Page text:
Most of the pesticides used in Kenya are highly hazardous. Toxic products are cheaper for farmers despite their negative consequences and are mostly used on maize, wheat, coffee, potatoes, and tomatoes.
Agriculture is key to Kenya's economy, accounting for about 22 percent of the overall GDP in 2021. The sector employs more than 40 percent of the total population and more than 70 percent of people living in rural areas with a high percentage of women working on farms. Most of the food is produced in a conventional farming system and relies heavily on pesticides to control various pests, fungal diseases and weeds. According to the Agrochemical Association of Kenya (AAK), pesticide imports to Kenya have increased rapidly from 6,400 tonnes in 2015 to 15,600 tonnes in 2018. However, the imported volume of pesticides alone tells us little about the risks to humans, animals, and the environment. Other factors such as the toxicity of the substances, methods of application, application rates, or the frequency of application also play a role. Detailed statistics on the use of pesticides per crop are currently unavailable in Kenya and many other African countries. Due to the lack of systematic collection of such data, sale volumes serve as proxy.
Pesticide sales data, obtained by Route to Food Initiative, shows that 76 percent of the total volume of pesticides sold in Kenya, contain one or more active ingredients that are categorized as Highly Hazardous Pesticides (HHPs) (2,353 tonnes). These are pesticides that are proven to present a particularly high level of acute or chronic risk to health or the environment. Pesticides that are not categorized as HHPs only make up 22 percent. The market value of HHPs is 46,8 million US dollars which is 64 percent of the total market share of pesticides in the country. Glyphosate, mancozeb, paraquat and chlorpyrifos are among the most used active ingredients. All in all, 44 percent of the total volume of pesticides used in Kenya are banned in Europe (1,362 tonnes). Their potential to cause severe environmental and human health effects are not acceptable.
Biological and cultural control methods for pests and diseases in Western Kenya, the Rift and Central regions are urgently needed
The high use of HHPs in Kenya is worrying because no continuous monitoring takes place. Pesticide residues on crops are mostly unknown and chronic health effects are difficult to establish. Environmental contamination of surface water, groundwater and soil are not recorded. Maize, wheat, coffee, potatoes, and tomatoes currently require the highest volume of toxic pesticides. Many of these pesticides are proven to cause cancer or genetic defects, impair fertility, or harm unborn children. To ensure consumer protection, these foods in particular need continuous monitoring for pesticide residues.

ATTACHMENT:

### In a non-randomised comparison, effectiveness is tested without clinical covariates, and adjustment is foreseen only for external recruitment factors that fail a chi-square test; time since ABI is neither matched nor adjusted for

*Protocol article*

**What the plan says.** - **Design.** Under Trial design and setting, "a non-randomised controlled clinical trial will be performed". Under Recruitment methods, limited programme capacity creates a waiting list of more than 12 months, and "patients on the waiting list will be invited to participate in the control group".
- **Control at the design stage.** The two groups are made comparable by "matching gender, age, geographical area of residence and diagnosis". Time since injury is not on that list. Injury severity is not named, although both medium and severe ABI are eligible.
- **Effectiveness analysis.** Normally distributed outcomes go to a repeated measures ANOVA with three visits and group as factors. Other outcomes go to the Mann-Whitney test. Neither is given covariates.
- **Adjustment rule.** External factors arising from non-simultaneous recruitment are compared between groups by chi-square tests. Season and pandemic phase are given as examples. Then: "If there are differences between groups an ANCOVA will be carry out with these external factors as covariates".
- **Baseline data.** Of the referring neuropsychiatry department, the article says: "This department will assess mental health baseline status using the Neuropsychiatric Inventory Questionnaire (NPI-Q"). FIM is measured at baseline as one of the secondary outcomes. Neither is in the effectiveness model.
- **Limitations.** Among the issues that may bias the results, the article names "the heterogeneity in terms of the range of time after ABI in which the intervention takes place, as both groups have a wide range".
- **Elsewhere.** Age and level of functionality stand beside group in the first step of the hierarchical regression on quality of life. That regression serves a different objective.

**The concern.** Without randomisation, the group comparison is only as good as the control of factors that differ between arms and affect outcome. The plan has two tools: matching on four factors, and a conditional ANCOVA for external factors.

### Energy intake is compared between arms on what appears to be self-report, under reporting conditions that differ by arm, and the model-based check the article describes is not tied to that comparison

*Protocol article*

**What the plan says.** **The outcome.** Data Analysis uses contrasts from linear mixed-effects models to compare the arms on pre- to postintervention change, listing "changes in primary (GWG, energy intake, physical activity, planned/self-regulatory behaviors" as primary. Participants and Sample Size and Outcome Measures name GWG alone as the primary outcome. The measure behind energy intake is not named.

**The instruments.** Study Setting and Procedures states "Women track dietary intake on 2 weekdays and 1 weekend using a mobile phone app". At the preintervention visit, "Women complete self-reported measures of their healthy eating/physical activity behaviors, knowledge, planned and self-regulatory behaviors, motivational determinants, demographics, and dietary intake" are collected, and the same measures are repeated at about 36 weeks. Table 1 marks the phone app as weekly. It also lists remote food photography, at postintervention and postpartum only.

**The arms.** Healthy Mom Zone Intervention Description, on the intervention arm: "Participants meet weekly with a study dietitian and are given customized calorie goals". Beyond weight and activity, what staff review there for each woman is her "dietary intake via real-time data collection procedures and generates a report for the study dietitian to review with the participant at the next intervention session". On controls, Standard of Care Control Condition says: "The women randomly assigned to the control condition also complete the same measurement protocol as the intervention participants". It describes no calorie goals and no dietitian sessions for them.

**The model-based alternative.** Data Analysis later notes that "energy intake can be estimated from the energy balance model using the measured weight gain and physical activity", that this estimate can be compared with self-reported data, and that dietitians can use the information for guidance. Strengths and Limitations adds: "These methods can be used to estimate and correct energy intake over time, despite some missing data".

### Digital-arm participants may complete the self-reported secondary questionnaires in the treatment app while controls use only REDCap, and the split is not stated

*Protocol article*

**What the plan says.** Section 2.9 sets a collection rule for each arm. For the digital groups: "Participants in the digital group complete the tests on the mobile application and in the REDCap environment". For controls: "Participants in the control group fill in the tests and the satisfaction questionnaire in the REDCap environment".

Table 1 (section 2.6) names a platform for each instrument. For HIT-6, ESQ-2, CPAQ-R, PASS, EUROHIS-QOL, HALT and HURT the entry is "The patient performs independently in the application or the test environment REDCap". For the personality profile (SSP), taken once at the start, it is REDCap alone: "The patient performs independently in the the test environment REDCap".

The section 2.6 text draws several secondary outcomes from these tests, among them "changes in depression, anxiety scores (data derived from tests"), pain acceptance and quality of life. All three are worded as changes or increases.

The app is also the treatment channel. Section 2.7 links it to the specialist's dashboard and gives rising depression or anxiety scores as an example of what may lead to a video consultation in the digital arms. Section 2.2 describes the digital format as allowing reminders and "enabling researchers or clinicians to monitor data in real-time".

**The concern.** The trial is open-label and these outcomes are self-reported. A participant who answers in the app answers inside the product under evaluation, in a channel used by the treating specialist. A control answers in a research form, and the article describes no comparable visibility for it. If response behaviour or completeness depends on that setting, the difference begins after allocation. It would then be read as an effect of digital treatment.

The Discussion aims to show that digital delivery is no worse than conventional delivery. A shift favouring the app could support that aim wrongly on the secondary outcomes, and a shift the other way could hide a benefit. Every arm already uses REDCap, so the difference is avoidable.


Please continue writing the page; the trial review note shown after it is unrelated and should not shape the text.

Pesticides do not only lead to health problems, many of them are also toxic to important natural resources like bees, soil and surface waters. Monitoring programs on insect diversity, water and soil quality need to be established especially in areas where these crops are cultivated. Food production relies heavily on the health of these natural resources.
Declining bee populations would be a major threat to Kenya’s food security. Currently, not enough is known about the impacts pesticides are having on local bee species. Long-term, systematic data collection is needed.
Kenya does not manufacture its own plant protection products and imports pesticides mainly from countries in the European Union (EU), China and India. Syngenta leads the pesticides market with 20 percent market share, followed by Bayer AG with 15 percent, Corteva Agriscience™ (agriculture division of DowDuPont™) with 7.7 percent, FMC Corporation with 5.7 percent and Adama Agricultural Solutions with 4.4 percent. More than half of the volume of pesticides sold by all five companies are categorized as HHPs. Some of them already banned in the country of origin.
Many importing countries are imposing stricter controls on the use of some HHPs. South Africa, the African country with the highest pesticide use on the continent, has announced the ban of HHPs by 2024. Exporting countries like France and Switzerland have already forbidden the export of pesticides that are banned in the EU. Germany has announced it will follow this course of action to end the continued trade of pesticides that are not authorized in the EU. These steps can contribute to greater implementation of an ecological approach to crop protection. However, more political will, practical research and knowledge sharing on sustainable solutions is needed in Kenya.
Although more and more farmers are interested in organic farming, the total share remains low in Kenya. Only 2 percent of the total volume of pesticides used are biopesticides, which are substances that are derived from natural materials such as animals, plants, bacteria, and certain minerals. Even if biopesticides were available, the price is higher than the price of HHPs, so farmers are not able to afford less toxic alternatives. Making alternatives to HHPs affordable and available and supporting resource efficient agricultural systems with less external inputs, are crucial for a transformation towards a more sustainable agricultural model. Success stories on the African continent are increasingly visible. It is time to show the political will to transform food systems by redirecting agricultural production away from toxic pesticides and towards the use of natural pest control mechanisms to grow healthy crops with the least possible disruption to agroecosystems and risks to human health and the environment.
This article was published in the Pesticides Atlas Kenya Edition.